Here at Riot Towers, we’re big fans of Suzie Ungerleider, better known as Oh Susanna. She’s a superb songwriter who also knows how to pitch the delivery of her songs. In 2019, she celebrated the twentieth birthday of her “Johnstown” album with a remaster and rerelease and it sounds fabulous. For various reasons, we’ve missed her recent UK appearances, but we’ll be making up for that on the next tour, especially if she’s mixing the drinks. Here’s Suzie’s contribution to this year’s High Fives. Cheers!


Top 5 Cocktails you can make very easily at home to impress your friends and get quite drunk.  Beware!


Paper Plane

1 1/2 ounces amaro (preferably Nonino)

1 1/2 ounces Aperol

1 1/2 ounces bourbon

1 1/2 ounces fresh lemon juice, strained


Whiskey Sour

2 oz Bourbon

3⁄4 oz Fresh lemon juice

1⁄2 oz Simple syrup

1⁄2 oz Egg white (optional)  


Pancho Villa

2½ oz blanco tequila

½ oz Royal Rose Three Chile Simple Syrup

¼ oz Agave Syrup

½ Fresh Lime Juice

2 Dashes of Orange Bitters


Egg Nog

1/2 cup milk

1/2 cup heavy cream

1 egg yolk

2 tablespoons sugar

1/4 teaspoon ground nutmeg

1/4 teaspoon vanilla

1 shot rum or bourbon (optional)


Old Fashioned

1 1/2 oz Bourbon or Rye whiskey

2 dashes Angostura bitters

1 Sugar cube


You can make large batches of these for your holiday parties.

It’s easy to be cynical about the whole remaster/rerelease game – it’s been abused by the music business for so long as a way of making the same material pay its way several times over. And then a 20-year anniversary of something like “Johnstown” comes along with a couple of really good reasons to make the effort. The technical one is that the vinyl release would demand a remaster and the commercial reason is that there are music-lovers that would have completely missed this in 1999 who are blown away by it in 2019; I’m right at the front of that queue.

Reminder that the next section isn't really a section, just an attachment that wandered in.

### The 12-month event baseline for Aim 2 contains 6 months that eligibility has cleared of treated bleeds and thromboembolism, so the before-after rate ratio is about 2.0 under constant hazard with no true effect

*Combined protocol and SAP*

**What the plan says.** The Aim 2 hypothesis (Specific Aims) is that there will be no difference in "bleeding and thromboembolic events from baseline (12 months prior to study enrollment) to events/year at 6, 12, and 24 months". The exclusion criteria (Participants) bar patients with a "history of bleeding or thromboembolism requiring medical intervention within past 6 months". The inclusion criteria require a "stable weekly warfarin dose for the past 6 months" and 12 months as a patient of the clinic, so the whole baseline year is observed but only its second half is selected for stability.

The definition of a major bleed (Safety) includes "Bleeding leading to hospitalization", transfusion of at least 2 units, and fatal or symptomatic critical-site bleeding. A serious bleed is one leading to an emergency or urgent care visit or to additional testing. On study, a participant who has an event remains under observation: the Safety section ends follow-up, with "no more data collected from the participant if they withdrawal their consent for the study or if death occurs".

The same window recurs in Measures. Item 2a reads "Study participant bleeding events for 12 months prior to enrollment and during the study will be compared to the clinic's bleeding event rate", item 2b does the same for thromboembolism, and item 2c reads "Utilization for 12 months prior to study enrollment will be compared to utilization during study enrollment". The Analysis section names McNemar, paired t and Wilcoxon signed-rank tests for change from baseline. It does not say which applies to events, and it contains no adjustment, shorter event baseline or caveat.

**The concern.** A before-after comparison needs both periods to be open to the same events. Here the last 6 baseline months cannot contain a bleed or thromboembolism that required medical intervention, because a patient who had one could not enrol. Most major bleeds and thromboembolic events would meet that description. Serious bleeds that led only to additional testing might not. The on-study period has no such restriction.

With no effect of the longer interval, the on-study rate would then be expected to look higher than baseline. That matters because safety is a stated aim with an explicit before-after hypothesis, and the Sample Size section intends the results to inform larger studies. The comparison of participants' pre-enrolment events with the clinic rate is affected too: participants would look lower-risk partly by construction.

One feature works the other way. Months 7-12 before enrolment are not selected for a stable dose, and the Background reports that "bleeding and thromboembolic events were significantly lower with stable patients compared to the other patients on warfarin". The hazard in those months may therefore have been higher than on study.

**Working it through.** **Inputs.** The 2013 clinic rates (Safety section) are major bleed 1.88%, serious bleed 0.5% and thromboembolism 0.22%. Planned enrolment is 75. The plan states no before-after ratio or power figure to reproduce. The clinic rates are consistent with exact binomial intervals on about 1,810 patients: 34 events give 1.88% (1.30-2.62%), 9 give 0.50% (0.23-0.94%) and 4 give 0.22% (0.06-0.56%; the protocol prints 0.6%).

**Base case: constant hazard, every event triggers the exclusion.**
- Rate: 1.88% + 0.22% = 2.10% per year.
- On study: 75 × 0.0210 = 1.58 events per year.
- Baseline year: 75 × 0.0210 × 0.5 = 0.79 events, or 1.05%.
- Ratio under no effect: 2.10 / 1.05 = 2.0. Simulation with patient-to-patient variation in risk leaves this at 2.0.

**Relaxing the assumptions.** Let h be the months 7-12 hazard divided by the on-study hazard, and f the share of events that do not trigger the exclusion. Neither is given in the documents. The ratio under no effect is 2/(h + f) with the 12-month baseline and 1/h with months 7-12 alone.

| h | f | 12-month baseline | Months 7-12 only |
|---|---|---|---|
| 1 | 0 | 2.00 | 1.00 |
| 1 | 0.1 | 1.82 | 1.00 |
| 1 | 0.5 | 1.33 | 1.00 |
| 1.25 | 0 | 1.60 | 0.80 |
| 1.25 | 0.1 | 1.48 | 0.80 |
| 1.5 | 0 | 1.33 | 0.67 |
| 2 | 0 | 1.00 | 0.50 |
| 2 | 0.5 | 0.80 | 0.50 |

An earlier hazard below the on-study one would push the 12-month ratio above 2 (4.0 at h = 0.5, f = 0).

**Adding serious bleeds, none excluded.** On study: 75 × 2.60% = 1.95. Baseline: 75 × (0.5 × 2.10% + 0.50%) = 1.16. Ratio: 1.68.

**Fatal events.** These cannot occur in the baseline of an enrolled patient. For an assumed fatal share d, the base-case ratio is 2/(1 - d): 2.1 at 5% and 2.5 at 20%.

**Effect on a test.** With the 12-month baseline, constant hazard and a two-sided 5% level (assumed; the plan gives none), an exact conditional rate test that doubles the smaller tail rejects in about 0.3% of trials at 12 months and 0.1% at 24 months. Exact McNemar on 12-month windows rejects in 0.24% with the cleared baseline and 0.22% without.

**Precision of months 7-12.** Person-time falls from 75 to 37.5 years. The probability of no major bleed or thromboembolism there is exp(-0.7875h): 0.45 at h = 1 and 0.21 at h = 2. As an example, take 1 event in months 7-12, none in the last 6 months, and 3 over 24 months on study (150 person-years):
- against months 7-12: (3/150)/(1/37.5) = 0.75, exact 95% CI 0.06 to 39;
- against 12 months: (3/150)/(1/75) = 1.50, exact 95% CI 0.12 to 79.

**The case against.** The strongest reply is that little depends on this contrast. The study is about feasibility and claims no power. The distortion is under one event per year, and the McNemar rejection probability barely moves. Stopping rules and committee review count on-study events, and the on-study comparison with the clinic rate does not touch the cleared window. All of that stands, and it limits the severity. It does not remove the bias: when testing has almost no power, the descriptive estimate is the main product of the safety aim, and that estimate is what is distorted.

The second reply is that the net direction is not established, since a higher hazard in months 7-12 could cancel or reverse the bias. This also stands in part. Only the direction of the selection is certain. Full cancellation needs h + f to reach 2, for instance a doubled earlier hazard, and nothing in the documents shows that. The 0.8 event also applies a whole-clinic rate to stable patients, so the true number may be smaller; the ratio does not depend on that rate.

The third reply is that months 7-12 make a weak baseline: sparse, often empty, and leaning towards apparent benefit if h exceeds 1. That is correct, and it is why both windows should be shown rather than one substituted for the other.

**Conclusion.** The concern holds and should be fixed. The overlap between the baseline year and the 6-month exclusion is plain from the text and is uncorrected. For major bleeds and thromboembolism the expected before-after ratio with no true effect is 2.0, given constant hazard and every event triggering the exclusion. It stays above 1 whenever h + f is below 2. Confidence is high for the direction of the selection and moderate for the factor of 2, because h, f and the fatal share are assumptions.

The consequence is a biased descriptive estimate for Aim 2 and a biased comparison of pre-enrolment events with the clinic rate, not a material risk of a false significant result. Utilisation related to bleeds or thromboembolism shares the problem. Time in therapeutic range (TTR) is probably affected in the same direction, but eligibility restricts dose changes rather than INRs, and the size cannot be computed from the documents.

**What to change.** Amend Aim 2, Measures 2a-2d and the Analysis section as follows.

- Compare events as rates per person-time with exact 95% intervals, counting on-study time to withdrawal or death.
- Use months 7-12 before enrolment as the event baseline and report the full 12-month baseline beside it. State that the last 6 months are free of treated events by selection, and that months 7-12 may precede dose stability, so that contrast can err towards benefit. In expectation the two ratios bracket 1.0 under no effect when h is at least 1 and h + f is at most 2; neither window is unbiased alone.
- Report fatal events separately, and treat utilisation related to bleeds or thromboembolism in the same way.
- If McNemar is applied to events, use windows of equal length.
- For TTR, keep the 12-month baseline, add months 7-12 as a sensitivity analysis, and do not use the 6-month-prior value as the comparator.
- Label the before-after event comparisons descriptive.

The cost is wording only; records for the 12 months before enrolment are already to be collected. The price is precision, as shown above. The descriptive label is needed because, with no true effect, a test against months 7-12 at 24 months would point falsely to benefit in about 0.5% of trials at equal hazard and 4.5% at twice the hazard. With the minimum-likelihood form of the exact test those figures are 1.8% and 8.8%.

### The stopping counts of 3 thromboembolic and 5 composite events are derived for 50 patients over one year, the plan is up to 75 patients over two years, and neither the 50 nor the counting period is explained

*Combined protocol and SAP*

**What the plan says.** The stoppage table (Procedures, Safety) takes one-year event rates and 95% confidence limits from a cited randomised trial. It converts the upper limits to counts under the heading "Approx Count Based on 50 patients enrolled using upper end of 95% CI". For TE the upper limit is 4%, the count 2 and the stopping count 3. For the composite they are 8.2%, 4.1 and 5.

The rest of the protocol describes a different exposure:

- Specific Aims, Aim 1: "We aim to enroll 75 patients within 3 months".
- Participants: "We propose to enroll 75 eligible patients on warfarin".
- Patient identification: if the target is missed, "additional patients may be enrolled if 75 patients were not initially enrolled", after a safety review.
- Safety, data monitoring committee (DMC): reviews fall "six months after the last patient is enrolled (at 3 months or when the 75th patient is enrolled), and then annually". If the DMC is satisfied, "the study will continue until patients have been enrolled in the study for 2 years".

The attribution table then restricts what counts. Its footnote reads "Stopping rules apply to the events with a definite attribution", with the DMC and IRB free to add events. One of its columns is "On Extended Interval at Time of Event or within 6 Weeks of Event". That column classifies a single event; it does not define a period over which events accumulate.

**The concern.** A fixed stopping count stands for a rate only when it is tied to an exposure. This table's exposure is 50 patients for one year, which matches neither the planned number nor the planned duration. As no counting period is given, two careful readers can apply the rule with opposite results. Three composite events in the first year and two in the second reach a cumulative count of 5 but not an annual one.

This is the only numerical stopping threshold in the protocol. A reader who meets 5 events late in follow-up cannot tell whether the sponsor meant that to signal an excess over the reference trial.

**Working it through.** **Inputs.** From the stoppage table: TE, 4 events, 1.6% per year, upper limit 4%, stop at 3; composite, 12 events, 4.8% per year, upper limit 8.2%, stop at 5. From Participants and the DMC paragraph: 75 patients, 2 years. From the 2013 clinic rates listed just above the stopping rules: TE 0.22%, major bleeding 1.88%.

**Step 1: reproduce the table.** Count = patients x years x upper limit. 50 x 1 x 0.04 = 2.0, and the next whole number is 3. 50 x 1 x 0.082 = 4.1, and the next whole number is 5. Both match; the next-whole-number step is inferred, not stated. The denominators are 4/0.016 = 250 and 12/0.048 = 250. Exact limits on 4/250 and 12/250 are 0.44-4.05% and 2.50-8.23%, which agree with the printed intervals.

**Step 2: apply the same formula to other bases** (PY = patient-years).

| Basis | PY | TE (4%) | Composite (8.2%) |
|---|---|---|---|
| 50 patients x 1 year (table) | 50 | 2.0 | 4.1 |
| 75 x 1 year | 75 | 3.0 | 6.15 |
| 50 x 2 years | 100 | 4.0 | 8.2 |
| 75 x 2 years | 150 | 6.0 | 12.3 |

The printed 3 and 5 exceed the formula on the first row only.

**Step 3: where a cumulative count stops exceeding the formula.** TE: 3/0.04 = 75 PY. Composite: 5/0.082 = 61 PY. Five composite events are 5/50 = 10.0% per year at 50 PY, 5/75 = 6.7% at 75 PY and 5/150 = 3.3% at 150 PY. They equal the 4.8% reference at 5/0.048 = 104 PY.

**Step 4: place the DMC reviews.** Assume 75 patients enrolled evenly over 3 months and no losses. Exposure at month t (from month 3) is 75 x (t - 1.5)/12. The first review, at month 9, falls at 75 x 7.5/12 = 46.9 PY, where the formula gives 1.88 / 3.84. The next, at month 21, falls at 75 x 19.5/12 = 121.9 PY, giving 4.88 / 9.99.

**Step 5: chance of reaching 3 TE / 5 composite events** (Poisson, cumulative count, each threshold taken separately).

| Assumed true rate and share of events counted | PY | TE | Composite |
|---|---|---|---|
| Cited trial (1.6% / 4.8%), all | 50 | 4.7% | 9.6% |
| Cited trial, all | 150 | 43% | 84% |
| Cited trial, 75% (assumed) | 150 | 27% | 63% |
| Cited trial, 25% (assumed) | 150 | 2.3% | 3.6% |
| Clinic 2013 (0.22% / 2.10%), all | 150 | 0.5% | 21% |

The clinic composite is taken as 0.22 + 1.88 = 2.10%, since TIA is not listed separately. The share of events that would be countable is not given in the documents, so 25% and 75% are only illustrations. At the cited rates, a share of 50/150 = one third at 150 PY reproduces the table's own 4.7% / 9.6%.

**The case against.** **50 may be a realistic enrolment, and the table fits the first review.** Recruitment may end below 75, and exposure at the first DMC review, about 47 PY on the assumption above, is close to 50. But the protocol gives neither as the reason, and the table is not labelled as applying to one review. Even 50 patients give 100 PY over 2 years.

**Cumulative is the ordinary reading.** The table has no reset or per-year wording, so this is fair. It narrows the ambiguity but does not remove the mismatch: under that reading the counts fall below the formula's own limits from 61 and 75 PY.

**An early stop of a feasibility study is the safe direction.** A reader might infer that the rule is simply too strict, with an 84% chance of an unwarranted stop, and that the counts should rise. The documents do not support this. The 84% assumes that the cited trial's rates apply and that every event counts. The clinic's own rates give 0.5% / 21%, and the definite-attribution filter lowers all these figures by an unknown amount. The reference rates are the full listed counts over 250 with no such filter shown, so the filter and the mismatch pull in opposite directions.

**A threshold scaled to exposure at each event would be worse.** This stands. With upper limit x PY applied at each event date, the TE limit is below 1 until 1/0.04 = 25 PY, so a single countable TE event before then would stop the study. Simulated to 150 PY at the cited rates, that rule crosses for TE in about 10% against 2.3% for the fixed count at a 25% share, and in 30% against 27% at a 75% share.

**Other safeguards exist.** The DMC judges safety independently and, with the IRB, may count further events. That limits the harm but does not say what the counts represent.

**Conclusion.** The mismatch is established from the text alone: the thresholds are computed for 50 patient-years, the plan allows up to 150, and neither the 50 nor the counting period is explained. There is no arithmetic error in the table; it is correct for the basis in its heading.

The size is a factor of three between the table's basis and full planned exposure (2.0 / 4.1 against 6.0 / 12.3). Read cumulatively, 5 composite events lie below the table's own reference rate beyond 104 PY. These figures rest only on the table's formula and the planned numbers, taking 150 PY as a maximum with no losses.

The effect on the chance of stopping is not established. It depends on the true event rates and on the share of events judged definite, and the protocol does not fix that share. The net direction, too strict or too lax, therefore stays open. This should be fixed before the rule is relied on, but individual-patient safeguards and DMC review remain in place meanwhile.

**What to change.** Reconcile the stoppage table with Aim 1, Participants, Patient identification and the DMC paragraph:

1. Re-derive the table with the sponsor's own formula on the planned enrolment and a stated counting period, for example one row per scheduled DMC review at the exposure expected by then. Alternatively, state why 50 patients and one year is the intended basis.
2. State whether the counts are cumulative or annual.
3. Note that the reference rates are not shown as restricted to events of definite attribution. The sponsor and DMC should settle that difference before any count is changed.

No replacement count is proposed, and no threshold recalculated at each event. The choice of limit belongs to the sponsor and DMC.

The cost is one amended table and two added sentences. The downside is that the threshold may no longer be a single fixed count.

In common with her autobiographical 2017 album “A Girl in Teen City”, “Johnstown” has a strong sense of place – the scene is set for the twelve stories against a backdrop of a town that has lived for decades with the ominous threat of floods. And just to ramp up the feeling of impending doom, the album opens with a minor-key murder ballad underpinned by distorted and menacing guitar. So that’s just the title song and I’m buying it already.

There genuinely isn’t a mediocre song on the album; they’re all right out of the top drawer and they’re a varied bunch in terms of themes and arrangements; “You’ll Always Be” is a relatively straightforward love song until an edge of shadow is added with a superbly atonal piano solo, while the hauntingly beautiful triple-time ballad “Alabaster” is wrapped in a minimalist arrangement that emphasises the individuality of Susie Ungerleider’s voice and the octave leaps that give the voice its unique quality. And so it goes, right up to the album’s final song, in triple-time again, the gorgeous “Tangled & Wild”, embellished by some keening pedal steel and bringing the album to a gentle close; but not quite.

That’s where the original album ended, but there are a few little surprises in the shape five stripped-back demo-style versions of songs from the album. I’m also cynical about the addition of ‘bonus’ tracks that are added to tempt the completist collector, but the additions here work well and they have all been previously commercially available as an EP. “Johnstown” proves that the song works without the album arrangement and “Alabaster” (which finally closes the album) is perfect as a solo piece. This is an album that I genuinely wish I’d heard twenty years ago and I’m sure I’ll be listening to in another twenty years.

“Johnstown” is released in the UK on Friday August 30th on Continental Song City (CSCCD 1164) and Oh Susanna will be touring the UK in early September.

This has been incredibly difficult to narrow down; these are all albums I’ve reviewed here this year. I got down to nine and then it started to get tough (and I started to worry about offending friends). So there are no apologies for having a few honourable mentions at the end of this piece. As always, in no particular order:

For All Our Sins” – Sound of the Sirens – I’ve been a fan since the first time I saw them. They’ve been building a reputation and a fanbase for a few years now, self-releasing a couple of EPs and an album but this one was backed by a recording deal which meant that Abbe Martin and Hannah Wood were able to move beyond their classic live sound of guitars (and mandolin), foot percussion and stunning harmonies to introduce keyboards, choirs and even a bit of psychedelia. At the album launch party, Jeremy Vine tweeted live footage of Abbe and Hannah and even played the lead track “Smokescreen” on his Radio 2 show the next day. Give it a listen here.